Find Your Happy Place
Reader's Digest Canada|March 2021
10 self-help secrets that really work

“I deliver food for a non-profit that cooks healthy meals for seniors, people in self-isolation, or anyone in need. Making a small difference for others helps put things into perspective.”

– Liz MacInnis, 40, Victoria

The pandemic has done a number on our morale. We’re worried about catching COVID-19 or losing someone to it. We may be trying to work with kids underfoot, risking our health at our job or suddenly unemployed. Then there’s the boredom and loneliness experienced by anyone who must stay home for extended periods of time. It’s no wonder that over half of Canadians report that their mental health has suffered since last March.

While we can’t change the circumstances, we can take active measures to feel better about ourselves. Here are 10 expert-approved strategies that’ll help you strengthen your resiliency— and find your happy place.


Since social media platforms can bring approving attention from others, they can seem like good places to go for a pick-me-up, but they might actually bring you down. Most people portray themselves in a distortedly flattering way on these feeds, giving the impression they’re having more exciting lives than they truly are. “This can lead to faulty comparisons and doubts about your own lifestyle,” says Rob Whitley, a psychiatry professor at McGill University in Montreal. In some cases, he adds, it can even contribute to the onset of depression or anxiety.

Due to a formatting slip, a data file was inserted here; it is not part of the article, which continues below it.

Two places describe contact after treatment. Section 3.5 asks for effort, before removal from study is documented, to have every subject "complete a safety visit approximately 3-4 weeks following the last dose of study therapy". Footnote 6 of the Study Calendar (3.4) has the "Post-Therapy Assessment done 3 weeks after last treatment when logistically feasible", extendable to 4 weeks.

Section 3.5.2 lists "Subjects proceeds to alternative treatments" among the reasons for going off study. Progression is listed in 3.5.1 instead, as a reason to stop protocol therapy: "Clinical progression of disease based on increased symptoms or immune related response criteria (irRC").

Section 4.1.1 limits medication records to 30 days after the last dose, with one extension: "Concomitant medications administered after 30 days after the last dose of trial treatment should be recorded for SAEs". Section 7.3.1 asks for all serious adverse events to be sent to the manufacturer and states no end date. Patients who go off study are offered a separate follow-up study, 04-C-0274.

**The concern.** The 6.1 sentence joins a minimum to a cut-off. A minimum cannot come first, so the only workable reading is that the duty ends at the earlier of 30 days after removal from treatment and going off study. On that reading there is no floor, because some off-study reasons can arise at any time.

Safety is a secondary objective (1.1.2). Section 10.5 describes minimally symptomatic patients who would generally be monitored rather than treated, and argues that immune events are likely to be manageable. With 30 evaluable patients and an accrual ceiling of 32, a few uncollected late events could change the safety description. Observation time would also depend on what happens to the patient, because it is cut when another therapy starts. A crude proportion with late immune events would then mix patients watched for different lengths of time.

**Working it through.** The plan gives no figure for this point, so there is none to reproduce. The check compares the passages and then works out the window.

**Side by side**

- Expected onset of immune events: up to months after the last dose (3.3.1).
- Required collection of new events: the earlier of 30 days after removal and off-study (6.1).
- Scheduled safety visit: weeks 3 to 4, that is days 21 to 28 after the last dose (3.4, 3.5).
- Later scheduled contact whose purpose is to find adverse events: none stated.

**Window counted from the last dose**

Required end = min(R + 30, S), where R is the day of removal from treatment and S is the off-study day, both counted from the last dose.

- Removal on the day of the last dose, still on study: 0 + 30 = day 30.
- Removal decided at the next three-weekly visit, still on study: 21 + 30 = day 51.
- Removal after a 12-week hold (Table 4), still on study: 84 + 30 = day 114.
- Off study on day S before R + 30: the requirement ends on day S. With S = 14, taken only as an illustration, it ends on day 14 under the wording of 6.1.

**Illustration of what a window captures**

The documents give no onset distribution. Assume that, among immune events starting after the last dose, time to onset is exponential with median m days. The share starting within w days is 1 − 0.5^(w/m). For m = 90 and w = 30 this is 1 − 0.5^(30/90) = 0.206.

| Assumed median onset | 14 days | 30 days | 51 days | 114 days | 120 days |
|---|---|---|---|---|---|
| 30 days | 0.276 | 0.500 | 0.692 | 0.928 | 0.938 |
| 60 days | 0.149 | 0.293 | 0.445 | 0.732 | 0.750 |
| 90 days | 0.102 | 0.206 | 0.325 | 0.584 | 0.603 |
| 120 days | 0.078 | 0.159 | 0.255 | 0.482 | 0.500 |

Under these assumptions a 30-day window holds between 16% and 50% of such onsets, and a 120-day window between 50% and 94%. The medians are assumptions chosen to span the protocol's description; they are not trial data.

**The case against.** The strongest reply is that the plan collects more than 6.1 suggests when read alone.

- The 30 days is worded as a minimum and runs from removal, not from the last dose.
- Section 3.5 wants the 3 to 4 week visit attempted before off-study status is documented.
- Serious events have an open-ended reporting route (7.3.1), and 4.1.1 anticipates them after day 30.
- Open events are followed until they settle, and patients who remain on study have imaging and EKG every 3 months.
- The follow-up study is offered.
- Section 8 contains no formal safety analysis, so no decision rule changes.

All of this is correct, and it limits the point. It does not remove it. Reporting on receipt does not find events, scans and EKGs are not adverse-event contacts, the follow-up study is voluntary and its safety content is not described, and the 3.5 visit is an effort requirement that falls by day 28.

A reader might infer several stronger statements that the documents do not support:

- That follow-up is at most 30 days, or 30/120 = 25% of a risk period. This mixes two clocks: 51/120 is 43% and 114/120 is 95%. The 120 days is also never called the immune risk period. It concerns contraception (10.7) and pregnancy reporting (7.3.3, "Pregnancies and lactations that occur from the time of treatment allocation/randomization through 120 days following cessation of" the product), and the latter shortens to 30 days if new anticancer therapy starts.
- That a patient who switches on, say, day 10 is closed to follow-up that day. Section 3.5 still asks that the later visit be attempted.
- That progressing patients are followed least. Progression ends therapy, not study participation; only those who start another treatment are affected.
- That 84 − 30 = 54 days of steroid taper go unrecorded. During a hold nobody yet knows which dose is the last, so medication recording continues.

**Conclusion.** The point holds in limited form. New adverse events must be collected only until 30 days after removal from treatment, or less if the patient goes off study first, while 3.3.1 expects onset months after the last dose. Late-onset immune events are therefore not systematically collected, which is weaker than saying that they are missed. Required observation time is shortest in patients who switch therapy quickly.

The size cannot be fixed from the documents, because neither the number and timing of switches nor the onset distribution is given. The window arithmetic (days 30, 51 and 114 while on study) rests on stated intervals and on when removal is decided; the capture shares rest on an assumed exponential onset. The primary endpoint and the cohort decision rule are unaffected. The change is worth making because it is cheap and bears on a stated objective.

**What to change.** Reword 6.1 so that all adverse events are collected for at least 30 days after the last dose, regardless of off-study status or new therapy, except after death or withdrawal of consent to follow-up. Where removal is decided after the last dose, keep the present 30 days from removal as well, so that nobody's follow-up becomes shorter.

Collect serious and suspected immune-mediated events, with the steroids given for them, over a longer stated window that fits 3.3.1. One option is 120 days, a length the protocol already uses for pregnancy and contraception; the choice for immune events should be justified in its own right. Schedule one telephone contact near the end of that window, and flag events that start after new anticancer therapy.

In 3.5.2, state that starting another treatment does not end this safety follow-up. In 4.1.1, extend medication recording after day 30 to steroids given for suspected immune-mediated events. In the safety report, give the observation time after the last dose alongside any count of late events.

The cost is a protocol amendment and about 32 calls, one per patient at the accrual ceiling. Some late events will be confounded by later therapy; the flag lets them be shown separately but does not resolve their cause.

Social media can also tempt you to make decisions based on how you hope other people will perceive you—going to scenic spots that don’t actually interest you, for example, or spending all your time baking loaves of bread just to post photos of them. Meanwhile, the activities that will provide a sense of real purpose and worth, such as cultivating good relationships, pursuing meaningful work, contributing to the community, and learning new things, don’t always lend themselves to social media sharing.

In a 2018 Centre for Addiction and Mental Health survey, Ontarians who reported spending two or more hours on social media every day were significantly more likely to say their mental health was “poor” or “fair,” compared to people who spent less or no time on these platforms.

Whitley recommends moderation. He also suggests deciding on times when you won’t log on to social media at all—such as when you’re at the dinner table or having a telephone conversation—so you can give the activities at hand the focus they deserve.


Patrick Keelan, a Calgary-based psychologist, rehearses the piano every day. It’s one of the ways he practises what he preaches. When he’s helping someone who is experiencing low self-esteem, he suggests they routinely engage with activities that use or improve their skills. “When you’re doing something you’re good at or getting better at, it gets harder to think negatively about yourself,” he explains.

Psychologists even have a name for this inner conflict—cognitive dissonance—and it’s a spark that can lead to a positive shift in how you see yourself. “If you keep up with activities you’ve mastered, it’ll put pressure on your attitude toward yourself to adjust to match,” Keelan says. “Something has to give.”

In other words, you shouldn’t wait until you’re feeling confident to brush up your chess game, learn to build furniture or try out a new recipe. Quite the opposite: just applying yourself to pursuits you find both interesting and challenging could, on its own, help to improve your self-perception.


Continue reading your story on the app

Continue reading your story in the magazine